I expected the federal government's bill to be complete at least in one respect. I listened to the speech by the member for Laurentides, and I realize that eventually another bill will compensate for the shortcomings in the one before the House today.

I just want to put a question to the hon. member for Laurentides, considering the fact that Canada, in its present state, is a vast country whose diversity is such that people differ in the way they see things.

I realize, as I read polls like Angus Reid, that people in Quebec and the Atlantic provinces do not react in the same way to certain questions as people in British Columbia and Western Canada.

I think this might be one of those areas where we should have decentralized. This is probably one of those areas where we should not have national standards. I am not saying that ethics should vary from one area to the next, because I think certain practices should be condemned in Quebec as well as in British Columbia or the Atlantic provinces, but I think that depending on the location, there may be a way to put some different interpretations on certain practices.

If we had decentralized towards the provinces, since health care is their jurisdiction, I think we would have had a better and more flexible interpretation of the legislation. What I am afraid of in this area is uniformity, the federal approach, the national approach. I do not think this area is one that lends itself to uniformization.

My question to my colleague is this: even if we did not consider the constitutional implications, according to her, would it have been better to proceed with a form of decentralization, to amend the Criminal Code and let the provinces be responsible for enforcement, so that enforcement could be flexible across what is now Canada?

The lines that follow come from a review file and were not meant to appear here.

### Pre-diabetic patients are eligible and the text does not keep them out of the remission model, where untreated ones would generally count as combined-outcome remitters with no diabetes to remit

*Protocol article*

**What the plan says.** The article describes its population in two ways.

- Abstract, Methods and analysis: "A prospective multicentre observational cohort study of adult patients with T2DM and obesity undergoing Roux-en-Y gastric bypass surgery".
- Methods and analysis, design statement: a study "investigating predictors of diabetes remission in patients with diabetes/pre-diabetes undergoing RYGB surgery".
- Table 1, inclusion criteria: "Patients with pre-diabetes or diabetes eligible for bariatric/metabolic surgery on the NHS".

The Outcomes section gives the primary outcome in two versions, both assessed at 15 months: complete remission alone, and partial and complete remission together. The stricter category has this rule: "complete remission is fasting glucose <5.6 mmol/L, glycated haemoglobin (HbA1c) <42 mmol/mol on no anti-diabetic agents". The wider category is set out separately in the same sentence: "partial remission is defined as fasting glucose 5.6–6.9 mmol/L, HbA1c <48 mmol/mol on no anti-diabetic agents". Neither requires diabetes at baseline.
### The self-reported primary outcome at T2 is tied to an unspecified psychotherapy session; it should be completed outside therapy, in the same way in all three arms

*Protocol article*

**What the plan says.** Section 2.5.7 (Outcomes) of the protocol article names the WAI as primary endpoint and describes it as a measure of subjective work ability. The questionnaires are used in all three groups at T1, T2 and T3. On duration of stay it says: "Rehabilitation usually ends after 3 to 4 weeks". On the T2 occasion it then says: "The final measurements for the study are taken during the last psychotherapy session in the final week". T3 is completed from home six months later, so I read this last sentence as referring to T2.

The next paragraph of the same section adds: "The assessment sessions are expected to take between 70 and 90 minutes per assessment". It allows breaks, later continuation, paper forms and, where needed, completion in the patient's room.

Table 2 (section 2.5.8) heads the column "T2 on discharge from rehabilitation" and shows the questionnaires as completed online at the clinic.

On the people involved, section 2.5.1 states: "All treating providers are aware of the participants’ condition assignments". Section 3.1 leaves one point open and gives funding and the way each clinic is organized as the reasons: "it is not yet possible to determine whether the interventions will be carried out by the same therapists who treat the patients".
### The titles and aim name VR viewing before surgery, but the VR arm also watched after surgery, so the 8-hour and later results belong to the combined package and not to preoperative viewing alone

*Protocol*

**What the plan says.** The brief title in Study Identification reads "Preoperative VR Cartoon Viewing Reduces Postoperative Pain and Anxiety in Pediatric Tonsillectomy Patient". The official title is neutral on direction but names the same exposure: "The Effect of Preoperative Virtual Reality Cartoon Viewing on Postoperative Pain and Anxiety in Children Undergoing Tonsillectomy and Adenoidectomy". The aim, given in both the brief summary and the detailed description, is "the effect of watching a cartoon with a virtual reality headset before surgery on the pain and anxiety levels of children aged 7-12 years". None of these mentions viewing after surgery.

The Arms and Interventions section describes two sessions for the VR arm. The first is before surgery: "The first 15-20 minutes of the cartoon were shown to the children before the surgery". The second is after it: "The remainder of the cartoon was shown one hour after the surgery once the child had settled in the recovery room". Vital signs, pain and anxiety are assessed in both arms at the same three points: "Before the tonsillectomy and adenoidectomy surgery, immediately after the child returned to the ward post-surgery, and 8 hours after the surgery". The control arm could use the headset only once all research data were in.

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4:20 p.m.


Monique Guay Bloc Laurentides, QC

Mr. Speaker, I would like to point out that what my colleague for Drummond-our health critic-asked was that instead of this bill, it would be legally more desirable for the justice department to draft legislation banning certain technologies.

But instead, the government is interfering in an area of provincial jurisdiction. This must be pointed out. For the benefit of all our viewers, I would like to read the position the Bloc Quebecois has always maintained and will continue to maintain with regard to health care.

I quote:

Under subsections 92(7) and 92(16) of the 1867 act, and according to their interpretations by many courts, health and welfare are areas of exclusive provincial jurisdiction. This being said, the Bloc Quebecois is in favour of the five national standards enshrined in the Canada Health Act, in other words it supports the underlying principles of the health care system. However, it believes that the provinces must have full authority in the matter.